Last night, as our Zambezi friends slowly filtered out the door after our accompaniment dinner, I walked towards the familiar sounds of the local choir and the sight of two fires in the sand; all alone in Zambian darkness, the grand vibration of travel and adventure and feeling far, far, from home swallowed me whole. The drumbeats and the swishing of my feet in the sand grew as I walked, and I stared upwards at the stars within constellations hidden away in this continually new hemisphere. For just a moment, I imagined my location on the spinning globe lamp at home in Idaho and felt utterly alone. In that moment, I could not comprehend how I could ever explain what we did here or why we even tried, and the only people who would understand would soon be too far away. I turned and briefly walked back towards the familiarity of the convent before realizing it was time to take a breath and walk into another new situation. I walked again towards the choir fire and the night began in earnest.
The happy fire seemed like a good place to bring friends, with music, warmth and some more Zambian dancing all included. So, I returned to the convent once more and recruited a small crew ready to keep expanding our growing comfort zones.
It turned out someone had died.
This party was a funeral.
However, the mourning choir still wanted us to stay. I asked a few people which individual had unfortunately perished, but they didn’t not know the name. I asked how long they would sing, “all night” was their only response. Brendan, Joci, and I only managed to 3:30am.
We stayed as long as we were able, balancing our feelings of living in the moment and respect for a custom we do not understand. The choir danced and sang with other mourners, stopping only once for tea. Others cooked food or prepared sleeping mats with blankets inside a small building behind the fires, while some sat silently at the adjacent fire covered in blankets or laying in the sand. Brendan, Joci, and I remained among the choir, trying to learn dances and songs our Chindele hips did not understand. They appreciated our effort, and we loved their grace and warmth.
We are all trying to soak in as much as we can before our group says goodbye to Zambezi. I am grateful to be here at all. I planned to come to Zambezi with Gonzaga in the summer of 2020. That trip was cancelled due to the COVID pandemic, and I never thought I would have the chance to experience this wonderful place, but here I am in Zambezi, Zambia. Those words still don’t quite make sense after everything that has happened the past two years. My first blog post was on the first full day we were here, and my second and last post is on the last full day we are here. It seems obvious to say, but I truly believe we have all learned more than we could ever explain in the time between.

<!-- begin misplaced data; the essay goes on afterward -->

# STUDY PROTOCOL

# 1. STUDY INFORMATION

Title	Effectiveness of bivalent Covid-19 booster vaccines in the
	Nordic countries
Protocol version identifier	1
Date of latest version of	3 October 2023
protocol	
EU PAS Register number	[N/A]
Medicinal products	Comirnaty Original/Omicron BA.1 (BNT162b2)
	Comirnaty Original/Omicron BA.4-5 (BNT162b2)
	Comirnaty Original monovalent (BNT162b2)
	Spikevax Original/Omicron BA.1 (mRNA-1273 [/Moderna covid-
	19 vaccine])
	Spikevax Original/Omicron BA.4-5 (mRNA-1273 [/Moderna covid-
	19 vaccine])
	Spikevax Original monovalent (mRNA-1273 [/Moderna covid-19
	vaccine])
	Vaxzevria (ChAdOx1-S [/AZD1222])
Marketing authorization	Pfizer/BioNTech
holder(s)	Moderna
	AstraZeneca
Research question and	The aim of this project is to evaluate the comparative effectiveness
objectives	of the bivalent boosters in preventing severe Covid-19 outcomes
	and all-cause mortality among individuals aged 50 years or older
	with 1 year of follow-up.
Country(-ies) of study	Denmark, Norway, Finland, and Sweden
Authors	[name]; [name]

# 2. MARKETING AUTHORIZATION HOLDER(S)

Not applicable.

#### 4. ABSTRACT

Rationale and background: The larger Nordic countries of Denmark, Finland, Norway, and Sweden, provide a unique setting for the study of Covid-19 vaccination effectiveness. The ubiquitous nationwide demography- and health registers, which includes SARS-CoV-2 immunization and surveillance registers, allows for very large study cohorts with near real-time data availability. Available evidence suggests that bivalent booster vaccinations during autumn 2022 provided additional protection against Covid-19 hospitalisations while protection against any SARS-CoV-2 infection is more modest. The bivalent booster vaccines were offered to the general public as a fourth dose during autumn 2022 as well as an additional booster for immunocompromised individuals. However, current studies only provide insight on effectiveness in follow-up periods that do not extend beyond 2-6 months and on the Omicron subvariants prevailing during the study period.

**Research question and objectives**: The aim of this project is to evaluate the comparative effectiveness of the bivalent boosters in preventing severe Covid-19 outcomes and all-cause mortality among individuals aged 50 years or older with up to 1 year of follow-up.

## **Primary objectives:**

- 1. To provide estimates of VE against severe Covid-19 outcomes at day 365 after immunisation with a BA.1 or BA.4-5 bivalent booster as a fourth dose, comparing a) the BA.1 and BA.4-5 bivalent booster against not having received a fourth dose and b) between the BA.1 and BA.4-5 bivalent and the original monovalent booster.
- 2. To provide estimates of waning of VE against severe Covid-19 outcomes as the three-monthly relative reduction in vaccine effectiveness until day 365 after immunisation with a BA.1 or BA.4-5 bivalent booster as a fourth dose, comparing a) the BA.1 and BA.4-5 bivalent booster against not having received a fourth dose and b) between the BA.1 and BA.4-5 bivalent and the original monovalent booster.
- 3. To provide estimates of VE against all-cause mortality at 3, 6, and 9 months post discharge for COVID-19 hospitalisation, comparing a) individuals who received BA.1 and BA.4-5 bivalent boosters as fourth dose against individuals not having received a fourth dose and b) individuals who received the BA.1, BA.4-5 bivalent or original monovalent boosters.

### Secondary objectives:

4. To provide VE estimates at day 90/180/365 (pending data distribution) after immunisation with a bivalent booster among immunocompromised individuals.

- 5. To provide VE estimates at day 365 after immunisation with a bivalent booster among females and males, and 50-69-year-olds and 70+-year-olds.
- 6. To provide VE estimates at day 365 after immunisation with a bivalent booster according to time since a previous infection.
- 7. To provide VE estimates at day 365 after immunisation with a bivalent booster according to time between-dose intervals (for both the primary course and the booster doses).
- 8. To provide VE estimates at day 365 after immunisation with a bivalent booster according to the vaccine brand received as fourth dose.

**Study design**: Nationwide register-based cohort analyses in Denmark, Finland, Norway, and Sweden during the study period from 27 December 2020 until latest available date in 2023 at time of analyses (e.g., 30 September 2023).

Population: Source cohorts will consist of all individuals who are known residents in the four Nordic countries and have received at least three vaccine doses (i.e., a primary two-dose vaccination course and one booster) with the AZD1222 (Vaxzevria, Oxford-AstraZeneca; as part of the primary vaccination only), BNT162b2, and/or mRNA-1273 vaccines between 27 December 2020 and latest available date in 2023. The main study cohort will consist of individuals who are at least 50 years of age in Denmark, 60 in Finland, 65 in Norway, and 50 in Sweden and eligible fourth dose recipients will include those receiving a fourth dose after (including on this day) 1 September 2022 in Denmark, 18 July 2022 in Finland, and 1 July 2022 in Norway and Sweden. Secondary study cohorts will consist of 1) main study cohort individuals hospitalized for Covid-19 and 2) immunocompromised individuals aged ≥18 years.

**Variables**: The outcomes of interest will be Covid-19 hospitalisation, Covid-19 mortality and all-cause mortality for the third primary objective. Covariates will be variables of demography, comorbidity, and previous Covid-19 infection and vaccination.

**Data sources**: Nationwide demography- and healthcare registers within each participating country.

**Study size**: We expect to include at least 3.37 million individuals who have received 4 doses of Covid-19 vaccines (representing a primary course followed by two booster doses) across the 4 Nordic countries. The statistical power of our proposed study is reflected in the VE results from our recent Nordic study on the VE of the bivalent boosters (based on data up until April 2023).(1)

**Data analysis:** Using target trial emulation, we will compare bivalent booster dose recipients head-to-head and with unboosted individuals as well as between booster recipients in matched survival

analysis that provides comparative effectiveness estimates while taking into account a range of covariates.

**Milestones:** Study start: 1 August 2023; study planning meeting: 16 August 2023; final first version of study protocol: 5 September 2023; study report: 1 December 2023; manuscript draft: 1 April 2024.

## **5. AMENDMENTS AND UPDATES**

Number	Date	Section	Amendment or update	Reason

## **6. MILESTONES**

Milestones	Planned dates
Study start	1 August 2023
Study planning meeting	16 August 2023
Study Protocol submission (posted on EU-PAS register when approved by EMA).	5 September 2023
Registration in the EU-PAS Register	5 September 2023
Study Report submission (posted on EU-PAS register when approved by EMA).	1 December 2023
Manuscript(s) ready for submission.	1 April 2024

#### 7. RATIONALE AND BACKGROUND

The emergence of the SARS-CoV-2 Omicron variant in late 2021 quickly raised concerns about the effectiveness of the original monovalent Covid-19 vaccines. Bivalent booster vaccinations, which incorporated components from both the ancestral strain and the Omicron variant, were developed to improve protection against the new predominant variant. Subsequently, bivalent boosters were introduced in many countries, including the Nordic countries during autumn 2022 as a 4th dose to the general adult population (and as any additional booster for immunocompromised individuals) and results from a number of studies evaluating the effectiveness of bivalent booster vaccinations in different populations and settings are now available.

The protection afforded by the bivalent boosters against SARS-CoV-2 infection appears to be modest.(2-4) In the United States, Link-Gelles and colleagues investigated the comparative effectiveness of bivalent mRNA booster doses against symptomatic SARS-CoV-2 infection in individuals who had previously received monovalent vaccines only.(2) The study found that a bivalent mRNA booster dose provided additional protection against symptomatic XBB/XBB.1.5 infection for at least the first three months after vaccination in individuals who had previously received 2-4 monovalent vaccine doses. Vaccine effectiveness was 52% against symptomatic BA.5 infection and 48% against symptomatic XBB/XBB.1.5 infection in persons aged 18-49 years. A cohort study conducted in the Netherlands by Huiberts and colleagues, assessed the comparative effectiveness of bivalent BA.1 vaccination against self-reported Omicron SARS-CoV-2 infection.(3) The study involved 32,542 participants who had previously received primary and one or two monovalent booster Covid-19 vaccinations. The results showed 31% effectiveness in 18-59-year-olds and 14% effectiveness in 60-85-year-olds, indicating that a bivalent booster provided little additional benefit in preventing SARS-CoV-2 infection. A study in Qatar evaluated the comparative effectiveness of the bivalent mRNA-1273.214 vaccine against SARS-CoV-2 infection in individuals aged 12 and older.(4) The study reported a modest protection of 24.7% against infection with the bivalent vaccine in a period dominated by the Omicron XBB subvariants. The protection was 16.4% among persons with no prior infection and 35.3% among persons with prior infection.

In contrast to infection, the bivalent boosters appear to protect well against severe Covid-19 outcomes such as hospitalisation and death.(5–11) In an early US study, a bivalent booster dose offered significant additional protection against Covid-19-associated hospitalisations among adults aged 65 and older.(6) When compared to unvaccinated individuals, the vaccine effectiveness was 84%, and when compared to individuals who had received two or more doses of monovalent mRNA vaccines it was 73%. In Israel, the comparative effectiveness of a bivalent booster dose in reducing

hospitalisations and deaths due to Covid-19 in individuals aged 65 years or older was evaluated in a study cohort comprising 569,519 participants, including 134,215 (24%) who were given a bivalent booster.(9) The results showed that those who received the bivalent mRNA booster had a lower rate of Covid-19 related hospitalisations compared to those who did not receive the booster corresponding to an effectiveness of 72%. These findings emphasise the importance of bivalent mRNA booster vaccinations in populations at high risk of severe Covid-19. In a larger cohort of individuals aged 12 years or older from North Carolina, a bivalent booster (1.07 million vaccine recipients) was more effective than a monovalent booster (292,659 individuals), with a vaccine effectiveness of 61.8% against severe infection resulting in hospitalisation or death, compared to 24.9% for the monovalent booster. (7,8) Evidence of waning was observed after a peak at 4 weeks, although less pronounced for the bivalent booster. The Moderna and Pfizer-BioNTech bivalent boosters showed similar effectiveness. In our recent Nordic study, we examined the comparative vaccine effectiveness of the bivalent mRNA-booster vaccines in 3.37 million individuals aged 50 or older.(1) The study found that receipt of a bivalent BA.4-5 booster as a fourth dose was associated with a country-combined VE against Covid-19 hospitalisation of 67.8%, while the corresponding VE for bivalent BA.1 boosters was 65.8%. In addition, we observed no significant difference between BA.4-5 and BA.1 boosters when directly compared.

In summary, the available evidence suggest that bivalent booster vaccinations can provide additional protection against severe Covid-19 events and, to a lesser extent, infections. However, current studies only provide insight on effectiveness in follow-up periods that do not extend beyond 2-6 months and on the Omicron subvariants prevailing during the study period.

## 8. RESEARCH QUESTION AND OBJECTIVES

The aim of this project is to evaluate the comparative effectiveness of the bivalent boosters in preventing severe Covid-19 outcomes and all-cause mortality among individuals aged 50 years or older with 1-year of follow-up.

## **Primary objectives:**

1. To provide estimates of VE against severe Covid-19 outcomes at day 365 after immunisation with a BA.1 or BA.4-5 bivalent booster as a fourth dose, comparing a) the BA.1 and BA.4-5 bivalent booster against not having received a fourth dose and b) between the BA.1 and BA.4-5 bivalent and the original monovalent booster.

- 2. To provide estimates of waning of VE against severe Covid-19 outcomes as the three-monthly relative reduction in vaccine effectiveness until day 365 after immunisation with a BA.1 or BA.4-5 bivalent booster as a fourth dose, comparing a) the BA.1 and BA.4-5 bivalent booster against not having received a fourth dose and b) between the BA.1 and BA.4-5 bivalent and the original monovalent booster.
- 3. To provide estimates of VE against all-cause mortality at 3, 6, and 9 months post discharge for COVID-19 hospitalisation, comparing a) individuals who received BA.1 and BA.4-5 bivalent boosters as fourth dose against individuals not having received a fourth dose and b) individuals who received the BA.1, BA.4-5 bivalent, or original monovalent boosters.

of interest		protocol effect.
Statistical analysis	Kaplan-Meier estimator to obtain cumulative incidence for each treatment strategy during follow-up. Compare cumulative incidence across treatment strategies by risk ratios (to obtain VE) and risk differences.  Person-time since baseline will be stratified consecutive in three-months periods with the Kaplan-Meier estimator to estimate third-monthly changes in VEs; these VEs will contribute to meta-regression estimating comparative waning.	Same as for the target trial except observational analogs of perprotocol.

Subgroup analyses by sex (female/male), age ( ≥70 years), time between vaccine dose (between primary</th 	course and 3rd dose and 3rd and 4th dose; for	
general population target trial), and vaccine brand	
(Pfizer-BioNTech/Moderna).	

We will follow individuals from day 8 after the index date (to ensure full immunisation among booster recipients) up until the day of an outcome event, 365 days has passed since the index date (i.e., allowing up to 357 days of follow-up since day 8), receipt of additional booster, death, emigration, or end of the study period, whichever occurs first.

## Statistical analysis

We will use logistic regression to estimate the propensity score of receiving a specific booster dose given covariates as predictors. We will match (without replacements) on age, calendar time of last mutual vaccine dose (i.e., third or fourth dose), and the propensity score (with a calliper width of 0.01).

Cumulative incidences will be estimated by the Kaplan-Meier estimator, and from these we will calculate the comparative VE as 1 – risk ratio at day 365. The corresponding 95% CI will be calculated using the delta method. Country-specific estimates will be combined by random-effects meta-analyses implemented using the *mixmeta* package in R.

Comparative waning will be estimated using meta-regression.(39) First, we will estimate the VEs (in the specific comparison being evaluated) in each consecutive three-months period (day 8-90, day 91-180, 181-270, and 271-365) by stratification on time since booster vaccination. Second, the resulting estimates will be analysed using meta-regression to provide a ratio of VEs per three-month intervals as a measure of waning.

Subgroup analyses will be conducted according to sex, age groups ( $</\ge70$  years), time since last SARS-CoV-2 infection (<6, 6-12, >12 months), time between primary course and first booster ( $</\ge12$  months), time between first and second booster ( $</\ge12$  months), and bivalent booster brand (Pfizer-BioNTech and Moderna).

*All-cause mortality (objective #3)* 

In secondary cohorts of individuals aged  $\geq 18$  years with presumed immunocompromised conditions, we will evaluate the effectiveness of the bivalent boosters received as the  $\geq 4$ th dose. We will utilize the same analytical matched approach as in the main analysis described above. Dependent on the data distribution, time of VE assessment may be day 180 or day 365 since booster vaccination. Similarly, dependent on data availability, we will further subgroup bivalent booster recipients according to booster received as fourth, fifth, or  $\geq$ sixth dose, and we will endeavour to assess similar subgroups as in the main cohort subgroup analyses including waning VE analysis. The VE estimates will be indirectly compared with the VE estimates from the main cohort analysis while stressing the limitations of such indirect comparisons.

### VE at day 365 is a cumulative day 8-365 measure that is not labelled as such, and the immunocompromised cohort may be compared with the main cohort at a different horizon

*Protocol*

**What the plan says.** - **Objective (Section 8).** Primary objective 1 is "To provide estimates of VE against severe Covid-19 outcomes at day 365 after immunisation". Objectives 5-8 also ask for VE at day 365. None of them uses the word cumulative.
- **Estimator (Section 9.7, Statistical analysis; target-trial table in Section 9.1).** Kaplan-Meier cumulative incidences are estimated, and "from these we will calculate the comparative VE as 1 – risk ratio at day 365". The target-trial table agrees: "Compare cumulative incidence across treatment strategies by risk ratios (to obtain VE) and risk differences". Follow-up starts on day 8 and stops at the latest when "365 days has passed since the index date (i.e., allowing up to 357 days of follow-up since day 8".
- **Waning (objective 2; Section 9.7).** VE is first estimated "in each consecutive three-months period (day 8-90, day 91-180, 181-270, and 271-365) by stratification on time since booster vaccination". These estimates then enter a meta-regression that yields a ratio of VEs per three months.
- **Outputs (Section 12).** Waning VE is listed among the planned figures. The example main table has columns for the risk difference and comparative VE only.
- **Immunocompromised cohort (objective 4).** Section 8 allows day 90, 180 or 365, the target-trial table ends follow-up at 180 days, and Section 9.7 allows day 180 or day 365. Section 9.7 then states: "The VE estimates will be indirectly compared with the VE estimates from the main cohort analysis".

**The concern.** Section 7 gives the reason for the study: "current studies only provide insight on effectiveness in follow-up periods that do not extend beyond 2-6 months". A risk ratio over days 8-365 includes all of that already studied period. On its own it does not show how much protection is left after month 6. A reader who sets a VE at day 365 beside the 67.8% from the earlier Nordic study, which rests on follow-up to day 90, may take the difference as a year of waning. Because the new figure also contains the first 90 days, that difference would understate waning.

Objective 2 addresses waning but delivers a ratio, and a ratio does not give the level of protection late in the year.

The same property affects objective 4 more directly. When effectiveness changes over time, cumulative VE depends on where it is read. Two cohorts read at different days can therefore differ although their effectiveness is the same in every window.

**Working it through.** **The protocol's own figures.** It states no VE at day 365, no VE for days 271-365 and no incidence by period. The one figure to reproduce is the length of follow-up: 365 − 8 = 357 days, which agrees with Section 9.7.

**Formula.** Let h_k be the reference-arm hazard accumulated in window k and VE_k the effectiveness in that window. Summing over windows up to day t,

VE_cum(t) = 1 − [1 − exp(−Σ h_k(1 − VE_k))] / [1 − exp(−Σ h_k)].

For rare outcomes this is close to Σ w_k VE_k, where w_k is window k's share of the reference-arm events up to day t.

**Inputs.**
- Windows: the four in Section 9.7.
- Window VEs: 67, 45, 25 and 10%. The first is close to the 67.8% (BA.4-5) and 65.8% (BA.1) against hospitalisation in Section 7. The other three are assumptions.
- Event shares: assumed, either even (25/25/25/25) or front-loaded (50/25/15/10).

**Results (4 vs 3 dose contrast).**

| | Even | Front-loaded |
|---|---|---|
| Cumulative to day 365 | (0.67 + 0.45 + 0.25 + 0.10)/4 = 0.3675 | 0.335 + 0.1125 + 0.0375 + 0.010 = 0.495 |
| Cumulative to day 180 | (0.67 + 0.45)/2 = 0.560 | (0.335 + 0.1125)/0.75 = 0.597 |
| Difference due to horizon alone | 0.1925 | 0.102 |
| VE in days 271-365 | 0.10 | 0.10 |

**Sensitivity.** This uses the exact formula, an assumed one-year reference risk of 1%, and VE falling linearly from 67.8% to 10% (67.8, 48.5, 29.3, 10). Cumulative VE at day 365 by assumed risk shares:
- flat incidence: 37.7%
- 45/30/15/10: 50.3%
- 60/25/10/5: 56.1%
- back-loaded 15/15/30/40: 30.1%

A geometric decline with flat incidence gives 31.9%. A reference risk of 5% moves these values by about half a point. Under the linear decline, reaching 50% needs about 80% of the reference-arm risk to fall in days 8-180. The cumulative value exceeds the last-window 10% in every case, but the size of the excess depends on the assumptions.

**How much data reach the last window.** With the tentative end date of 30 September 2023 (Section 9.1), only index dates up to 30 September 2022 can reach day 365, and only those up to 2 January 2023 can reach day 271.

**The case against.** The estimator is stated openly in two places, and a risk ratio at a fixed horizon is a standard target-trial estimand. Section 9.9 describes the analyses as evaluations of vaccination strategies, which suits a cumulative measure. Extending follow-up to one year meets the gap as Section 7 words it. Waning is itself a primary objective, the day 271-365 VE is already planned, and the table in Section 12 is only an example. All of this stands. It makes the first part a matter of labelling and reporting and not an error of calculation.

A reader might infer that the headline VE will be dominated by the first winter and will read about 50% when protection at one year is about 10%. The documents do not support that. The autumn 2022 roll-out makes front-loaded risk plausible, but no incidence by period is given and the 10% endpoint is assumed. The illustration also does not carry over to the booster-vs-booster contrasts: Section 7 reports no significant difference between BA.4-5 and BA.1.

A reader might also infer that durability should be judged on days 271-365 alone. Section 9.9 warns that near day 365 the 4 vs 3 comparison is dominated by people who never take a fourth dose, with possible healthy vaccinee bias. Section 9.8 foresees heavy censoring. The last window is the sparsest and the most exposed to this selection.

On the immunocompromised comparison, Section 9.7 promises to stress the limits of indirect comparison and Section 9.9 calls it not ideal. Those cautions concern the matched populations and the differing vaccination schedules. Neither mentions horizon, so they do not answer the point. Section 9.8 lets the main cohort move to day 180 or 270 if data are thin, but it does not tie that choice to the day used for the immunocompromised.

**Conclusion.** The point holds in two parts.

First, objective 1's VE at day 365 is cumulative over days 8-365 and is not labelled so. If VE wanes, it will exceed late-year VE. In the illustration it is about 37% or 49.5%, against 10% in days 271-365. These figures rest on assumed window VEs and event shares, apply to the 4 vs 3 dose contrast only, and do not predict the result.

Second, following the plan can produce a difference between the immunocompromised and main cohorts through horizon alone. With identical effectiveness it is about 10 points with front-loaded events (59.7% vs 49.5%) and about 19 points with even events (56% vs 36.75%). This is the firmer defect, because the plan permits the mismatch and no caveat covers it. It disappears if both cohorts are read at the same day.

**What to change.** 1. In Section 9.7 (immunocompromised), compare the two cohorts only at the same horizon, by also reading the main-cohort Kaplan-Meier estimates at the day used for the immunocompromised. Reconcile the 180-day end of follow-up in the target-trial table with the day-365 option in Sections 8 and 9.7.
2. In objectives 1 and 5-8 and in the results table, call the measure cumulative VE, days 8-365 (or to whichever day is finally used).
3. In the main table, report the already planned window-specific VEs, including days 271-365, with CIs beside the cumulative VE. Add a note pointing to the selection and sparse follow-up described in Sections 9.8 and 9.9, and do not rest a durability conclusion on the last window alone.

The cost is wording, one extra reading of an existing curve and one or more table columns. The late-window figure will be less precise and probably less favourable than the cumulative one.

I am tiring of saying goodbye to so many good friends and stories. As a group, we must wave farewell to our Mamas, Violet and Katendi who have cared so dearly for us the last few weeks; the students in our class like Julius and Guyauna; the shop owners and tailors in the market like Mary and Jessie; and the leaders who taught us during our stay like Eucharia and Debbie Kasoma. Of course, we will never forget our trusty white truck – despite the bruises on our asses – or the color of the Zambezi River at sunset, despite Jeff’s claims that the sun sets everyday, everywhere. We must say goodbye tomorrow morning to a whole world that has welcomed us with open arms and refuses to let go without a fight. However, I believe we can leave in grace, knowing we have danced, cried, sang, negotiated, taught, learned, and lived and worked towards the high Zambian standard.
Today was our final full day in Zambezi and I am still amazed when the lessons of travel and accompaniment sneak into my brain. I woke up thinking of a sage Abbey observation: that Zambians give what they have. If you eat in their home, they will feed you and your friends, no matter how many you have, and with whatever they have; if you need directions, they will personally take you to where you need to go, no matter their schedule; if you die, they will dance and sing for you all damn night, even if they never knew your name. I hope to embrace the love of life that Zambians manage to hold in their everyday interactions and activities. From the big lessons learned here, we can make small changes that will benefit us and those we meet forever. Thanks for everything Zambezi.